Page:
Mayor Raymond Flynn’s drive to restructure the Boston School Committee received a boost last week when voters narrowly approved a nonbinding resolution to change the committee from an elected to an appointed body.
The come-from-behind victory gives Mr. Flynn additional ammunition for an expected drive next year to persuade the city council and Massachusetts lawmakers to approve the changes, supporters of the initiative said last week.
“It’s very clear that people want a change,” said Ellen Guiney, the Mayor’s chief education adviser. The vote, she said, is a sign of “widespread dissatisfaction with the school committee.”
Nevertheless, the Mayor is likely to face an uphill fight because of strong opposition from the school committee, some local lawmakers, and several leaders of the city’s minority groups.
“Mayor Flynn is making a major political boo-boo in thinking that black people are going to give up their franchise to vote when we spent two centuries to get it,” said Jean M. McGuire, a member of the school committee. “We are not going to accept an appointed school committee.”
Ms. McGuire was one of 11 incumbents returned to their seats on the committee last week--a sign, she and others said, that the public is not as dissatisfied with the committee as the Mayor claims. The other two seats on the 13-member committee were open and filled by newcomers.
But Ms. Guiney discounted this interpretation, saying that only a few of the incumbents were challenged by credible candidates.
“It’s not so much that the people on the committee are bad,” the Mayor’s aide added. “The issue really is a structure that can’t come together and set policy to put the schools in the right direction. There are too many individual agendas.”
Boston is one of the few major cities that have elected school boards with no power to raise revenue. The city council allocates all school aid, regardless of its source.
The school committee has been an elected body since it was formed more than 200 years ago, but its size and composition have undergone repeated changes. The most recent alteration came six years ago, when the committee was expanded to its current size, and nine of its members became subject to election by district.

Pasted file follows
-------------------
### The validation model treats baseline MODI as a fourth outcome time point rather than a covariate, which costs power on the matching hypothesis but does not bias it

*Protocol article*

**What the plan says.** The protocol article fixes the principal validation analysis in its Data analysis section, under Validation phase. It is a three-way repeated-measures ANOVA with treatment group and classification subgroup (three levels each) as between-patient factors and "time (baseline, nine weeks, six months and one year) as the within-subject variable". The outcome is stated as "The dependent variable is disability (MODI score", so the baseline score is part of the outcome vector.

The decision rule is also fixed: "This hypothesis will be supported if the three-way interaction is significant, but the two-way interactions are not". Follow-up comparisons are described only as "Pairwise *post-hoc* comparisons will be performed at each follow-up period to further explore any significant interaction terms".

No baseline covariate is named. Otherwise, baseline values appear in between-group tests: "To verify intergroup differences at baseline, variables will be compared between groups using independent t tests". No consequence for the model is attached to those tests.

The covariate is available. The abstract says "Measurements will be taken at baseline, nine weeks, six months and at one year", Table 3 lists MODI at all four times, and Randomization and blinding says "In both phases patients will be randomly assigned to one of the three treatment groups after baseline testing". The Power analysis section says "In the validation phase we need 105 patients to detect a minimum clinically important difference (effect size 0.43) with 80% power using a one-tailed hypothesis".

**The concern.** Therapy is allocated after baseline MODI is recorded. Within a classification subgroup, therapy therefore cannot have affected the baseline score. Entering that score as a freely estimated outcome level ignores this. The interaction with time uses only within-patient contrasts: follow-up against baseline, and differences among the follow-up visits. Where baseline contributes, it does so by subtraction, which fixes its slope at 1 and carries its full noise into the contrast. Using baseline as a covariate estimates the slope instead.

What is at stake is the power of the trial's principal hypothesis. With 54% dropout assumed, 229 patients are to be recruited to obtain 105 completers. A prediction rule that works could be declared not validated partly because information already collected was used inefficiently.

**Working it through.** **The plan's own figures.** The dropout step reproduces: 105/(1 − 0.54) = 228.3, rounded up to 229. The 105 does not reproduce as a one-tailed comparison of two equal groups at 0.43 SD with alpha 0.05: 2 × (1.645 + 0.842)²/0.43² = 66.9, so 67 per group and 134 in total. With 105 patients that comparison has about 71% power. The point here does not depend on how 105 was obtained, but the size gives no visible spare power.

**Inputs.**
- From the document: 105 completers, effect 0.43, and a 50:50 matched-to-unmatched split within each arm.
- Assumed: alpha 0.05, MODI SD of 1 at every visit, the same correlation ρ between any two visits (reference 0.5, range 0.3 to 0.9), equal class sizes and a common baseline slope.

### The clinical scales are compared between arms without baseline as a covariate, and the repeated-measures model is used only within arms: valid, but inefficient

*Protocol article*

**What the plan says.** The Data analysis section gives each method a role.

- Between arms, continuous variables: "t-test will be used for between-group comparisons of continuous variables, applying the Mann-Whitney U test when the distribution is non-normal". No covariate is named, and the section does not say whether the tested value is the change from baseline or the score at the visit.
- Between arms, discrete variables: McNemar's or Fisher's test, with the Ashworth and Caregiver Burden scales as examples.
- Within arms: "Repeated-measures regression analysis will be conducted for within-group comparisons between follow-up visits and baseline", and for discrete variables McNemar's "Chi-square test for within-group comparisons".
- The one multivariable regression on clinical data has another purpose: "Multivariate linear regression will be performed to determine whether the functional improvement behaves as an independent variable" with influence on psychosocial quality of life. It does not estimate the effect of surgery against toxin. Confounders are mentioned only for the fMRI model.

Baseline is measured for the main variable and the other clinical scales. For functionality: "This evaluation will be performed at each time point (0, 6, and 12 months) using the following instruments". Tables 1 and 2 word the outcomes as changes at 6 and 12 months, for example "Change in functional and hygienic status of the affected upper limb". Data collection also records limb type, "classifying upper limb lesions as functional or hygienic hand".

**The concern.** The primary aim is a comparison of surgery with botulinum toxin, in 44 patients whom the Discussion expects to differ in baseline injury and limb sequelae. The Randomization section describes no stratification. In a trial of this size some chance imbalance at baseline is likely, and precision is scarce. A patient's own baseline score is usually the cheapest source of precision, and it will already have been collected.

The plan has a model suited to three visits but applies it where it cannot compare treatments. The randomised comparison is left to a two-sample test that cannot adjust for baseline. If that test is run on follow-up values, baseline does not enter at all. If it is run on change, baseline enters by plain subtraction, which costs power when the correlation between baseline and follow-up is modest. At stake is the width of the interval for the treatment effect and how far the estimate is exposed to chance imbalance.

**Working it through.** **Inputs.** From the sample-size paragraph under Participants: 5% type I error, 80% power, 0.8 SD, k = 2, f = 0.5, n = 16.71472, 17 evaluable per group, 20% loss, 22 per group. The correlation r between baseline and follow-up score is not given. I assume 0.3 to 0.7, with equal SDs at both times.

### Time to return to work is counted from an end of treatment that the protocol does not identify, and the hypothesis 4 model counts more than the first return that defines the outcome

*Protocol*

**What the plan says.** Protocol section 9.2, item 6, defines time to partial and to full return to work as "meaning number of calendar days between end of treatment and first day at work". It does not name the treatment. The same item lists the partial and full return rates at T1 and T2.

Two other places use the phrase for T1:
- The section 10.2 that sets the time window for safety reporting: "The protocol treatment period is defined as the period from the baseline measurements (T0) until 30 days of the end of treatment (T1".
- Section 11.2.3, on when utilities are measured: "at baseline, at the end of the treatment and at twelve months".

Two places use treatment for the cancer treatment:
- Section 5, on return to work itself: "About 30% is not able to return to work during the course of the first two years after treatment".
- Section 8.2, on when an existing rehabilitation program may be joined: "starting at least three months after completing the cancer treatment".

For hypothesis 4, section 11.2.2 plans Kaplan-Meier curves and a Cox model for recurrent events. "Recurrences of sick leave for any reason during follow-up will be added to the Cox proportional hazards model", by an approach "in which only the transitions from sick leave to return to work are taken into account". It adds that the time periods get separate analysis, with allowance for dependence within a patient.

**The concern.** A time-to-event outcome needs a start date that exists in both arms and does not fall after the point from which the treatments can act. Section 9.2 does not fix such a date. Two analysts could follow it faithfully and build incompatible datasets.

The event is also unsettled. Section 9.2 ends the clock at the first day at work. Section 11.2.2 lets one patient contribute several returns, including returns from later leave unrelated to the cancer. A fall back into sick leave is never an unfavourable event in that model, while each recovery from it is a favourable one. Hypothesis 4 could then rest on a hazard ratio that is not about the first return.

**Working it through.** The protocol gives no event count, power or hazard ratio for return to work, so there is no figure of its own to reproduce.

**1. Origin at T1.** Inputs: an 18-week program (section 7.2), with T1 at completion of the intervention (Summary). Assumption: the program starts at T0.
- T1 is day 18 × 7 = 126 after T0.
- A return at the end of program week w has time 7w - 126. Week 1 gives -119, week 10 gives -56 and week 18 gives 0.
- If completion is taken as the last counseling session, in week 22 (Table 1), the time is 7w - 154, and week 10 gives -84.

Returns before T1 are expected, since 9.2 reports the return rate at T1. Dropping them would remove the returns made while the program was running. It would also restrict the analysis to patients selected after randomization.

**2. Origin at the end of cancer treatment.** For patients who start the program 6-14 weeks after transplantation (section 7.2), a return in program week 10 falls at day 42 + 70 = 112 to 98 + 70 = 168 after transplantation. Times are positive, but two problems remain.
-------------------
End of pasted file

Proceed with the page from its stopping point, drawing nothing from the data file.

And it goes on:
The current committee has frequently been criticized as unwieldy and slow to act on the district’s pressing problems, but last week’s referendum marked the first time that Mayor Flynn staked his political reputation on a school-related issue.
Opinion polls had indicated that the referendum was headed for defeat, but a last-minute media blitz, paid for by prominent business leaders, apparently persuaded voters to support the proposal.
The referendum also had to overcome perceptions that it represented a power grab by Mr. Flynn, who has failed to quell speculation that he plans to run for governor next year.
Those perceptions were heightened when the Mayor persuaded the city council to drop an alternate proposal that would have reduced the size of the elected committee but granted it the power to levy taxes.
Ms. McGuire said she expects the city’s minority leadership to counter the Mayor’s efforts with a drive to give the school committee taxing authority. “We will have to,” she said. “It’s the only way we can have some accountability.”
“The very people who have put the school system in jeopardy [through their control over the school budget] are saying, ‘Look, the school system is terrible,”’ she added.
Observers said Mayor Flynn has won only the first battle in what is expected to be a prolonged political war.
The referendum’s narrow margin of victory means “the Mayor can’t say it is a mandate for change,” said one school official, who declined to be identified further.
On the other hand, the official said, “the school committee can’t sit back and say, ‘We whipped the Mayor; we don’t have anything to worry about.’ He certainly has left hot breath on their backs.”
A version of this article appeared in the November 15, 1989 edition of Education Week as Boston Voters Endorse Mayor’s Plan To Shift to an Appointed School Board